- Steal Like an Artist
- Don’t Wait Until You Know Who You Are to Get Started
- Write the Book You Want to Read
- Use Your Hands
- Side Projects and Hobbies Are Important
- The Secret: Do Good Work and Share It with People
- Geography Is No Longer Our Master
- Be Nice (The World Is a Small Town)
- Be Boring (It’s the Only Way to Get Work Done)
- Creativity Is Subtraction
Everything that needs to be said has already been said. But, since no one was listening, everything must be said again.
You are, in fact, a mashup of what you choose to let into your life.
You’re only going to be as good as the stuff you surround yourself with.
Instead, chew on one thinker — writer, artist, activist, role model — you really love. Study everything there is to know about that thinker.
Seeing yourself as part of a creative lineage will help you feel less alone as you start making your own stuff.
You have to be curious about the world in which you live. Look things up. Chase down every reference. Go deeper than anybody else — that’s how you’ll get ahead.
Don’t ask a question before you Google it.
It is better to take what does not belong to you than to let it lie around neglected.
In my experience, it’s in the act of making things and doing our work that we figure out who we are.
You’re ready. Start making stuff.
Ask anybody doing truly creative work, and they’ll tell you the truth: They don’t know where the good stuff comes from. They just show up to do their thing. Every day.
You start out as a phony and become real.
Fake it ’til you make it.
Draw the art you want to see, start the business you want to run, play the music you want to hear, write the books you want to read, build the products you want to use — do the work you want to see done.
Work that only comes from the head isn’t any good. Watch a great musician play a show. Watch a great leader give a speech.
I have stared long enough at the glowing flat rectangles of computer screens. Let us give more time for ding things in the real world … plant a plant, walk the dogs, read a real book, go to the opera.
It’s the side project that really take off.
Practice productive procrastination.
Take time to mess around. Get lost. Wander. You never know where it’s going to lead you.
You can’t connect the dots looking forward, you can only connect them looking backwards. — Steve Jobs
It’s so important to have a hobby. A hobby is something creative that’s just for you. You don’t try to make money or get famous off it, you just do it because it makes you happy.
Find people on the Internet who love the same things as you and connect with them. Share things with them.
Travel makes the world look new, and then the world looks new, our brains work harder.
I think bad weather leads to better art. You don’t want to go outside, so you stay inside and work. (Limitation in life does the same thing for you.)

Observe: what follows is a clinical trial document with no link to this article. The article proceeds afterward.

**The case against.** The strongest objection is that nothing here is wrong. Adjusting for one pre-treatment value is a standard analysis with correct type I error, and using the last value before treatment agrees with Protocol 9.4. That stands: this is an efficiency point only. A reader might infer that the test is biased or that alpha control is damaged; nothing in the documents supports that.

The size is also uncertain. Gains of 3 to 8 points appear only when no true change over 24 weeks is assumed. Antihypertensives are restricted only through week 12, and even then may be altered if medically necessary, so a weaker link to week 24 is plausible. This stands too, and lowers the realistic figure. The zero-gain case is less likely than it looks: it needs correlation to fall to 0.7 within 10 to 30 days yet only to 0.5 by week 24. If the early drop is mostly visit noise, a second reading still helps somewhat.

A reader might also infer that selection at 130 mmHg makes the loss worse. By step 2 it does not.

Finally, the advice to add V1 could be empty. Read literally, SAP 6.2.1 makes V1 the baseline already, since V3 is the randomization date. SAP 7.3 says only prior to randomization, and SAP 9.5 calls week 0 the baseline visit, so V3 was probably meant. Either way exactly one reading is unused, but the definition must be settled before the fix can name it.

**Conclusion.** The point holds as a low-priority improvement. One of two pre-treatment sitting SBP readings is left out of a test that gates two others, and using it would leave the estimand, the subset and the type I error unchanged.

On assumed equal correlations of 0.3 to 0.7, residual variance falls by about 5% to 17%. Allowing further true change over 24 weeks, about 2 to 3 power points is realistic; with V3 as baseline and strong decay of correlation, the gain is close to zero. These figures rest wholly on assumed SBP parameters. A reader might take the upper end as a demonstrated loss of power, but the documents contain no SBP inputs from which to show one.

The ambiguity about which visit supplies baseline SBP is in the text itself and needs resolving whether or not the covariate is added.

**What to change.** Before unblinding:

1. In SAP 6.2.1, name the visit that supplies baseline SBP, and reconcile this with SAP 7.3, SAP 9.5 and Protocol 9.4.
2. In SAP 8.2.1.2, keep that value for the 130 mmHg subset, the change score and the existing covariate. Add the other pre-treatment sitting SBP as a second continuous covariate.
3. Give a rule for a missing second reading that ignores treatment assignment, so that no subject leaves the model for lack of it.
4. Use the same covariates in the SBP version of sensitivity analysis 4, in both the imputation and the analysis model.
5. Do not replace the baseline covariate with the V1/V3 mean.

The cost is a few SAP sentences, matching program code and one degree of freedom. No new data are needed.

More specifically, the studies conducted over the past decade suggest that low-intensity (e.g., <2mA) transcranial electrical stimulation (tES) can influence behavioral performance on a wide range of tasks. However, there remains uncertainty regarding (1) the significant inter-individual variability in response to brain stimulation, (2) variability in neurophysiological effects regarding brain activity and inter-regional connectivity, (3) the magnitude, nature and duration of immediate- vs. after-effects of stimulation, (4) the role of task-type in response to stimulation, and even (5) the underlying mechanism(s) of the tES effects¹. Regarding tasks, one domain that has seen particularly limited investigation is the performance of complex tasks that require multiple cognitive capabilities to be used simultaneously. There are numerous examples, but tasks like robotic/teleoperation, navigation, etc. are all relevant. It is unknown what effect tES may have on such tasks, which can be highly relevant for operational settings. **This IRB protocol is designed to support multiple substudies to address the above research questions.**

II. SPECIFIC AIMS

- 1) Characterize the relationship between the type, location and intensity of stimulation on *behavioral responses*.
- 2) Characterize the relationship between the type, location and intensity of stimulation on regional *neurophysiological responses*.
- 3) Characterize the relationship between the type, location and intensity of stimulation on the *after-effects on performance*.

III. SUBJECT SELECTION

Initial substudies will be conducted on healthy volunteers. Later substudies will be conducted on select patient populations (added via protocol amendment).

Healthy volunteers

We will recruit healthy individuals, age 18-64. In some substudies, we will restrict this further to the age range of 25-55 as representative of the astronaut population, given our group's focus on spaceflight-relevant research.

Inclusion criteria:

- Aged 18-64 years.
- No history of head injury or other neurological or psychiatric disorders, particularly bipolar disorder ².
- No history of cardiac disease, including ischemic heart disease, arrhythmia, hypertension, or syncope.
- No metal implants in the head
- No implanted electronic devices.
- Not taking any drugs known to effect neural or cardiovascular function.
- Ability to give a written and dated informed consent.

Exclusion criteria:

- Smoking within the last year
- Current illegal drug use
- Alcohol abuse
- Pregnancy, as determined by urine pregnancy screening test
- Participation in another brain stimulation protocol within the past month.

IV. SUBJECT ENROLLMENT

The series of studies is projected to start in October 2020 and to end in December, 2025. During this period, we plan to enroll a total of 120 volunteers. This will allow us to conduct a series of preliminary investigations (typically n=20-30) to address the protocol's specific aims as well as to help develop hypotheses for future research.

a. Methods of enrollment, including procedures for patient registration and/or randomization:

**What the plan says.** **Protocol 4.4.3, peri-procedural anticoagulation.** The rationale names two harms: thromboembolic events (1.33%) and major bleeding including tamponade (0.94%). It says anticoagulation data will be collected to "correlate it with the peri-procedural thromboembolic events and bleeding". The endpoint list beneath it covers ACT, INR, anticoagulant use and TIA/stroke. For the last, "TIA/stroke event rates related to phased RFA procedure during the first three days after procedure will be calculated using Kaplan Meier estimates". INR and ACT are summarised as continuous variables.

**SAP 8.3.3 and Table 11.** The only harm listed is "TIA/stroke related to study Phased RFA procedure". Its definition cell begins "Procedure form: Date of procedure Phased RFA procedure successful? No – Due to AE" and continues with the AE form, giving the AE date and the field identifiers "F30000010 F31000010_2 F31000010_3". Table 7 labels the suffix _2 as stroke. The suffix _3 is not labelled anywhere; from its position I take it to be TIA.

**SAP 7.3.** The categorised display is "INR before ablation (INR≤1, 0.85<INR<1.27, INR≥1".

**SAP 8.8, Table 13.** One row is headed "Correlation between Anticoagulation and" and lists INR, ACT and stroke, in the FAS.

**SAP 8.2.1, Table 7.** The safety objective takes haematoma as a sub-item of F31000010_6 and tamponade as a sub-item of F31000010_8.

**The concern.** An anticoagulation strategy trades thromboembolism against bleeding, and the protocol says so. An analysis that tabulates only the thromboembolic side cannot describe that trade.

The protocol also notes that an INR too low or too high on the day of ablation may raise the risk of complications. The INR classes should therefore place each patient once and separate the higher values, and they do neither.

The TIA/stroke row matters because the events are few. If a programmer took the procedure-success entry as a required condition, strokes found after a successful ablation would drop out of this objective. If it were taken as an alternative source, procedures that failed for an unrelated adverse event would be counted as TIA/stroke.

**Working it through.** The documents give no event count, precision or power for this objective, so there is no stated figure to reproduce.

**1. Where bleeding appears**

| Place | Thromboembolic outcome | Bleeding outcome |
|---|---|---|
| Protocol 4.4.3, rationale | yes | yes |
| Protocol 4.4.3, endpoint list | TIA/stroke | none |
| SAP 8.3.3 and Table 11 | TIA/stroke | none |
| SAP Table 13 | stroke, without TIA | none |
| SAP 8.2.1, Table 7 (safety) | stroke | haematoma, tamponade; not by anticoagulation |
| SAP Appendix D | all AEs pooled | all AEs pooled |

You’re only going to be as good as the people you surround yourself with. In the digital space, that means following the best people online — the people who are way smarter and better than you, the people who are doing the really interesting work. Pay attention to what they’re talking about, what they’re doing, what they’re linking to.
Find the most talented person in the room, and if it’s not you, go stand next to him. Hang out with him. Try to be helpful. If you ever find that you’re the most talented person in the room, you need to find another room.
Complain about the way other people make software by making software.
Make something and dedicate it to your hero. Answer a question they’ve asked, solve a problem for them, or improve on their work and share it online.
Be boring. It’s the only way to get work done.
Be regular and orderly in your life, so that you may be violent and original in your work.
The thing is: It takes a lot of energy to be creative. You don’t have that energy if you waste it on other stuff.
A day job gives you money, a connection to the world, and a routine. A day job puts you in the path of other human beings. Learn from them, steal from them.
Establishing and keeping a routine can be even more important than having a lot of time. You have to stay in the groove. When you get out of the groove, you start to dread the work, because you know it’s going to suck for a while — it’s going to suck until you get back into the flow.
Figure out what time you can carve out, what time you can steal, and stick to your routine. Do the work every day, no matter what. No holidays, no sick days. Don’t stop.
Get a calendar. Fill the boxes. Don’t break the chain.
Nothing is more paralyzing than the idea of limitless possibilities.
The way to get over creative block is simply place some constraints on yourself.
You must embrace your limitations and keep moving.
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